Occassional thoughts about orienteering

Wednesday, January 05, 2005

J is for January 1


Most articles about how people train take one of two approaches. The author looks at how one specific individual trains, perhaps describing a week or a year, or they write about how they think you should train. Pick up a running magazine and you'll usually see both types: Joe-Champ-Runner's "typical" training week and "how to shave 2 minutes off your 10K PR in just 8 weeks."

Maybe you can learn something by taking a different perspective. I decided to take a look at how a bunch of people trained on a given day -- January 1.

I put together a list of 20 orienteers. They are all people who record their training on the internet. I look at all 20 of these people's training at least every week or so. Some of them I look at every day.

All 20 are orienteers. They cover a wide range of ages, nationalities and abilities. Most I know personally. But I've also got some national team members from Scandinavian nations.

I checked each person's log and looked at how they trained on January 1.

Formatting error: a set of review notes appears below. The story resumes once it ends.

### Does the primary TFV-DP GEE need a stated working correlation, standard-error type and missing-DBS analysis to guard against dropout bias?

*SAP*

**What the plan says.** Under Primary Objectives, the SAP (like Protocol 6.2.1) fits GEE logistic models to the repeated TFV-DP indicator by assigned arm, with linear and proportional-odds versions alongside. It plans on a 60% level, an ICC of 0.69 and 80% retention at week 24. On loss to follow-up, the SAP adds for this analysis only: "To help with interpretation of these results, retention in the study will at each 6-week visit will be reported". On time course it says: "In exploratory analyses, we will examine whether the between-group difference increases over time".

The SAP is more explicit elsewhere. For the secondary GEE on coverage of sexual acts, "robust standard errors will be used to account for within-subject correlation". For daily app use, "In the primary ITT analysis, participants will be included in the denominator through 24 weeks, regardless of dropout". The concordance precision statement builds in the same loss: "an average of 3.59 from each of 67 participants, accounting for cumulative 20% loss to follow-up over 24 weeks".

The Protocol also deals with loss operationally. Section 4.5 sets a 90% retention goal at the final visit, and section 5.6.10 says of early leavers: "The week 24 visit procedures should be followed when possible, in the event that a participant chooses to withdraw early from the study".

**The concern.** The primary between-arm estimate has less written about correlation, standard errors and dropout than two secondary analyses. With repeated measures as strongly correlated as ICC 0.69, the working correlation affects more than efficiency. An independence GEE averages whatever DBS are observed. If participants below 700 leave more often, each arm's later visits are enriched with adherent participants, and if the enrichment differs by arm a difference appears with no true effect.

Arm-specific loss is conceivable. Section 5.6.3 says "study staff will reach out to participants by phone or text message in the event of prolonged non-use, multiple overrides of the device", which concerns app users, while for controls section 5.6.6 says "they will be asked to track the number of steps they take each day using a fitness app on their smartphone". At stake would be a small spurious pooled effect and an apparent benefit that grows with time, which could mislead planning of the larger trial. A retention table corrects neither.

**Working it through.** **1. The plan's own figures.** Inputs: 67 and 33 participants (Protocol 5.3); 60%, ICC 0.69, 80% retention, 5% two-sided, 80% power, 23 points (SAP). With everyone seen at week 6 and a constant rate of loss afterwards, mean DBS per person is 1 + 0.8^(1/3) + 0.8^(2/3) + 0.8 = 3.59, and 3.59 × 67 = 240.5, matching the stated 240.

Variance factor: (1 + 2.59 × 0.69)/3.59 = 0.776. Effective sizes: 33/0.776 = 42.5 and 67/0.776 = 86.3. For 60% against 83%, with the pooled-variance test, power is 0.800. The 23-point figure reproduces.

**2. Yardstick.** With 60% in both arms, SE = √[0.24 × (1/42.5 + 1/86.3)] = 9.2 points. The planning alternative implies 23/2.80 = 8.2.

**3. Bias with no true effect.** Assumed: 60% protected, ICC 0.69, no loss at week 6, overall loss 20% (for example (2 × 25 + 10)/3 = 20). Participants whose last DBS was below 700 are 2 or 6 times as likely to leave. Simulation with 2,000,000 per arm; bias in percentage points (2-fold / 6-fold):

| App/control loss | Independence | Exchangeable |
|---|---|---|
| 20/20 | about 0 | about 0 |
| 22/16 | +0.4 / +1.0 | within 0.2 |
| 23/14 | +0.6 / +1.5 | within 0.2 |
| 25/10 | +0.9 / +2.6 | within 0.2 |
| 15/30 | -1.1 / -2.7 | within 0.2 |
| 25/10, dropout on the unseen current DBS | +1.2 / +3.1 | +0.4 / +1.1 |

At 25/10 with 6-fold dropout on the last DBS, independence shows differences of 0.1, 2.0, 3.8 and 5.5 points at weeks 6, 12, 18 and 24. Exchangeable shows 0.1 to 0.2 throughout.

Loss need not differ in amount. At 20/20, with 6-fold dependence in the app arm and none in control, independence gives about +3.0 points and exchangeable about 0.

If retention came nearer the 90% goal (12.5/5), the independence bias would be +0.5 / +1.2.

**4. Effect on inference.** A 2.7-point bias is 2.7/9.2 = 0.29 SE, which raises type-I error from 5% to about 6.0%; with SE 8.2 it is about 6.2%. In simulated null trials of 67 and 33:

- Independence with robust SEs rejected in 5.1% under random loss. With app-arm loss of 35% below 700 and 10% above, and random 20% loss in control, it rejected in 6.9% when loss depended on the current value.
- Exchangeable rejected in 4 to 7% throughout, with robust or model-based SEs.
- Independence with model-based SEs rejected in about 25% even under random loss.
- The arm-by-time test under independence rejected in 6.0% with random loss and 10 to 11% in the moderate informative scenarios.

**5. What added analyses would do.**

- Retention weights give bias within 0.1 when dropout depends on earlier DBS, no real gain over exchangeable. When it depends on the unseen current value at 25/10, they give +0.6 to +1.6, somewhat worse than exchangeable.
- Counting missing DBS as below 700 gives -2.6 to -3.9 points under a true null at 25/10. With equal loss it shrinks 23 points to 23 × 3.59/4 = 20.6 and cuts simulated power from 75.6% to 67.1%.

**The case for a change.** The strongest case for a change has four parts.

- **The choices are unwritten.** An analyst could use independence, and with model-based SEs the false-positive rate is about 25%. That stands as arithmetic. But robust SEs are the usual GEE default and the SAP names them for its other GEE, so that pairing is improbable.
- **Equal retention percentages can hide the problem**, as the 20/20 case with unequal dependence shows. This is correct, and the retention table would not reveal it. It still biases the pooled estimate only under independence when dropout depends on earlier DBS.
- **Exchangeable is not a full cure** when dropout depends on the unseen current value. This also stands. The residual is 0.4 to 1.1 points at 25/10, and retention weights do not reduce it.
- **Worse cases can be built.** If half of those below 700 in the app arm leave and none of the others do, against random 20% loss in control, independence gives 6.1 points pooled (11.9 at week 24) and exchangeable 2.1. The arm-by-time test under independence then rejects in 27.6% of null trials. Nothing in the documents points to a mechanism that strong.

The type and amount of training varied. Three people rested (including two of the absolute best on my list; Pasi Ikonen and Emma Engstrand). Two people trained for over two hours (curiously, both from GHO in Hamilton though they didn't train together). I see running, orienteering, skiing, biking and using a Nordic Track.

The average amount of training was 65 minutes (median was 58.5).

I didn't list Nadim as resting. I probably should have. His training on January 1 was two minutes of calisthenics.

Only one of the 20 was obviously injured. Peggy is recovering from a broken toe and spent 25 minutes on a Nordic Track.

Two of the 20 orienteered. I was one of them. Tom was the other.

I was a little surprised to see only one person who used two different forms of training. Kurt Huber went for a run and rode a bike on a trainer. Huber has an interesting looking web page. I can't read German, but I poke around now and then and see some interesting maps on his page.

Mike Eglin's training on January 1 looks fun. He was hiking at the Grand Canyon.

Did I learn anything? I don't know, but it was fun to see the variety of training.

posted by Michael | 7:36 PM


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